Honors Theses


Corinne Daprano, Ph.D.


Health and Sport Science

Publication Date


Document Type

Honors Thesis


The NCAA has experienced controversy for many years now, but it may have another issue to grapple with because of their “amateurism” clause. Many student-athletes are concerned about the NCAA amateur clause and its impact on their “right of publicity”. The NCAA has consistently argued that athletes should not be paid because they are in fact students and are most likely on scholarship, either academic or athletic. Additionally, student-athletes are claiming that their intellectual property rights are being violated in “fair trade” and the unfair use of “image likeness” in the NCAA video game issue brought forward in the Ed O’Bannon case. This case is potentially the turning point in this dispute, which has been defended by the NCAA and their use of amateurism clause. With that, the amateurism clause and intellectual property rights are all integral facets of this research project.

The issue with intellectual property has been increasing in the recent history of the NCAA. Lawsuits such as the Jeremy Bloom and Ed O’Bannon cases have been troublesome for the national governing body of college athletics. Athletes claim that the NCAA is breaking antitrust laws because the organization is using their images and likeness’ for commercial use. Section one and two of the Sherman Antitrust Act prohibits action restraining trade in a relevant market and prohibits conduct enabling an organization to hold a monopoly over the relevant market. The NCAA prohibits student-athletes from receiving any money from their image or likeness because of the amateur clause.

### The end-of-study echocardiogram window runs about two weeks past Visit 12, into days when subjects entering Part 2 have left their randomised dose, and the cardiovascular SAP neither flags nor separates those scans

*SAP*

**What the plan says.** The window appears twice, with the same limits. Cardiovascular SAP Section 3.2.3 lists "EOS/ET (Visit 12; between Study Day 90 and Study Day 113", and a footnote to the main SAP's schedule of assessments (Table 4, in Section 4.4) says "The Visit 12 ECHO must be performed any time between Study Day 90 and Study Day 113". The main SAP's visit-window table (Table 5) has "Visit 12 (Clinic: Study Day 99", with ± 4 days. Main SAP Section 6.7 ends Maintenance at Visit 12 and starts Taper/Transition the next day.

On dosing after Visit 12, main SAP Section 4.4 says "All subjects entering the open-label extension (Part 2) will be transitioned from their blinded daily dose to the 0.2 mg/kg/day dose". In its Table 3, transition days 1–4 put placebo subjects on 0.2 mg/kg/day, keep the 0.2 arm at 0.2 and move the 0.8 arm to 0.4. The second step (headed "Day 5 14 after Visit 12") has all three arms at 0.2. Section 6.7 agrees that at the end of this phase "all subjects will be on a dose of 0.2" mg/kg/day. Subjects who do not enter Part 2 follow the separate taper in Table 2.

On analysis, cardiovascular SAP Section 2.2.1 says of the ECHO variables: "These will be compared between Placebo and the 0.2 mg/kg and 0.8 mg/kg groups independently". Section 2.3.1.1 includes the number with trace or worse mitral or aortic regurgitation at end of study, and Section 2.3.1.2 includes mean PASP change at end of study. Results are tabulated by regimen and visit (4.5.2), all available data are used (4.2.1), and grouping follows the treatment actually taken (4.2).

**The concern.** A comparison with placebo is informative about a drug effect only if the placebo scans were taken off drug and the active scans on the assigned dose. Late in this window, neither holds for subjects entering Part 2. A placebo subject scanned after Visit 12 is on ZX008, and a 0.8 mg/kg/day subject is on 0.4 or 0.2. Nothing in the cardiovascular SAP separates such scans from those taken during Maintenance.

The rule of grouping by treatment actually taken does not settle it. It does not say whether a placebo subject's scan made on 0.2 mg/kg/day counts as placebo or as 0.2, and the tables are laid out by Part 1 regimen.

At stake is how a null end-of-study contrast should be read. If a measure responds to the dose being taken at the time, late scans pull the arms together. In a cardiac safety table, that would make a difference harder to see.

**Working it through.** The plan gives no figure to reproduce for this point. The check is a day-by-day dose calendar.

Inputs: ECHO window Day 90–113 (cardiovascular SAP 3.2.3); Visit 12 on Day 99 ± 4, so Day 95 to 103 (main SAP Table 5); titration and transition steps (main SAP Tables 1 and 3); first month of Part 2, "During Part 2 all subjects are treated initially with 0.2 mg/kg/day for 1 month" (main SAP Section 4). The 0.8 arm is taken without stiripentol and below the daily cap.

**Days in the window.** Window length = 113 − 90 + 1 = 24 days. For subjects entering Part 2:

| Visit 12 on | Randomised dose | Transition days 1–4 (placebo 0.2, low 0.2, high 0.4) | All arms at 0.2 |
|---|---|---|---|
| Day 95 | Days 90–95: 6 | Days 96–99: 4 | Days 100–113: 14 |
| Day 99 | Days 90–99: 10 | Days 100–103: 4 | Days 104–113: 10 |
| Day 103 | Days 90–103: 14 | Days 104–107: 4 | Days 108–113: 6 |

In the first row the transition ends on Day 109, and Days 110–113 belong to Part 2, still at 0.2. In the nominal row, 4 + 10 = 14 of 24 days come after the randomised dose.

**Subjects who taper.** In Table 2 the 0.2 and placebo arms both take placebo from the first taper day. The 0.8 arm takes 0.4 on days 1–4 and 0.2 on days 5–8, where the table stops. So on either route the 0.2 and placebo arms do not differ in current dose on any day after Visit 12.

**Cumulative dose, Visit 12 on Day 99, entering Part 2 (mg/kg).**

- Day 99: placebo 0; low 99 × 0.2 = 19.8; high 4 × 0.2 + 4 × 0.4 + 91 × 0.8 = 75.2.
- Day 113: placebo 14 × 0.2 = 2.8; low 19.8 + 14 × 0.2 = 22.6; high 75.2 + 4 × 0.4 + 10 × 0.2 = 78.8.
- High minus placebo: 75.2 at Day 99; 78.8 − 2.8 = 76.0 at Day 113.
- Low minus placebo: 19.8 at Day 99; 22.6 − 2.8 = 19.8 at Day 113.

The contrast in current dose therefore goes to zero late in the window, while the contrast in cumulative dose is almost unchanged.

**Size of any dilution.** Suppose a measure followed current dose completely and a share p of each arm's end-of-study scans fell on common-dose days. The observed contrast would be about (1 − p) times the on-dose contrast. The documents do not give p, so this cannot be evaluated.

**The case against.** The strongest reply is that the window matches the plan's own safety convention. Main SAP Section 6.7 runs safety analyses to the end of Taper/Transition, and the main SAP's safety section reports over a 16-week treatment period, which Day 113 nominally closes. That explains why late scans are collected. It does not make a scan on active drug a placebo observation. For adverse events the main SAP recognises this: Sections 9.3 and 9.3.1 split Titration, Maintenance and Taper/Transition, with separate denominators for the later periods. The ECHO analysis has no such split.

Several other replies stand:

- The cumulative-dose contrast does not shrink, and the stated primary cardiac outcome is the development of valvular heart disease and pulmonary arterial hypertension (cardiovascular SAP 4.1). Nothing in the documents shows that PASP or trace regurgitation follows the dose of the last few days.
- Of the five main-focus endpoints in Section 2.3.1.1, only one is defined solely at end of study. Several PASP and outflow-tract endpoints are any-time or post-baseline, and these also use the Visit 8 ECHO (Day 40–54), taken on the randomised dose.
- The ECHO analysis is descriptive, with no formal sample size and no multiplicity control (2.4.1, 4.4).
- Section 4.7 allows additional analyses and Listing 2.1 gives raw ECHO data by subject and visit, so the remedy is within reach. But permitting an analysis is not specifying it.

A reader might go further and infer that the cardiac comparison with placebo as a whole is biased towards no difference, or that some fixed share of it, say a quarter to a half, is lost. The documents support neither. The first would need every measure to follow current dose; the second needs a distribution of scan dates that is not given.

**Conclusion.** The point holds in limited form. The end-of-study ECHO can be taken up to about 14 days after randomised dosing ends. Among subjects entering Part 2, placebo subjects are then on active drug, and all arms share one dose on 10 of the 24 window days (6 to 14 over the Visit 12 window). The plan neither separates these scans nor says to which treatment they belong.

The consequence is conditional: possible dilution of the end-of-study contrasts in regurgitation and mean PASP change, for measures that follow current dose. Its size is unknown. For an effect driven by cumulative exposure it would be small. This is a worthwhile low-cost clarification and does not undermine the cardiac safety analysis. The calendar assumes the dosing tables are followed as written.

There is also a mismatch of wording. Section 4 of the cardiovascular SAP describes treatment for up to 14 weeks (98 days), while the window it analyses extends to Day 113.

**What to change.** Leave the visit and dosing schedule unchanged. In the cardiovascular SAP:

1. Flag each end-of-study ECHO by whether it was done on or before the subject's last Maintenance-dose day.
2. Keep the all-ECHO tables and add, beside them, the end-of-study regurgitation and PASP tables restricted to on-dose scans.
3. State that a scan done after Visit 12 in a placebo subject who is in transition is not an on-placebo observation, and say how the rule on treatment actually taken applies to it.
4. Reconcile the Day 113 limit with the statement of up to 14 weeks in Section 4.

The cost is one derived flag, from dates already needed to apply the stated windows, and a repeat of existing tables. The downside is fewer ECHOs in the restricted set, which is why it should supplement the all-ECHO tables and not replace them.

The cases of Bloom v NCAA and O’Bannon v. NCAA are two essential resources for this research project because both are important when discussing the issue of intellectual property rights and the amateurism clause. Bloom v. NCAA is a case that involves a University of Colorado football player who also skied. To support his skiing career, Jeremy Bloom received endorsements, modeled, and participated in social activities that brought in money. Ed O’Bannon sued the NCAA for using his name and likeness in a video game. He argued that upon graduation the NCAA should be compensating athletes for using their image and image “likeness” for commercial use. While this research project will discuss a small piece of the intellectual property puzzle, it will provide insight into the amateurism clause and attempt to answer to whether athletes should be paid for their intellectual property and image likeness.

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Undergraduate research


Legal Studies | Sports Studies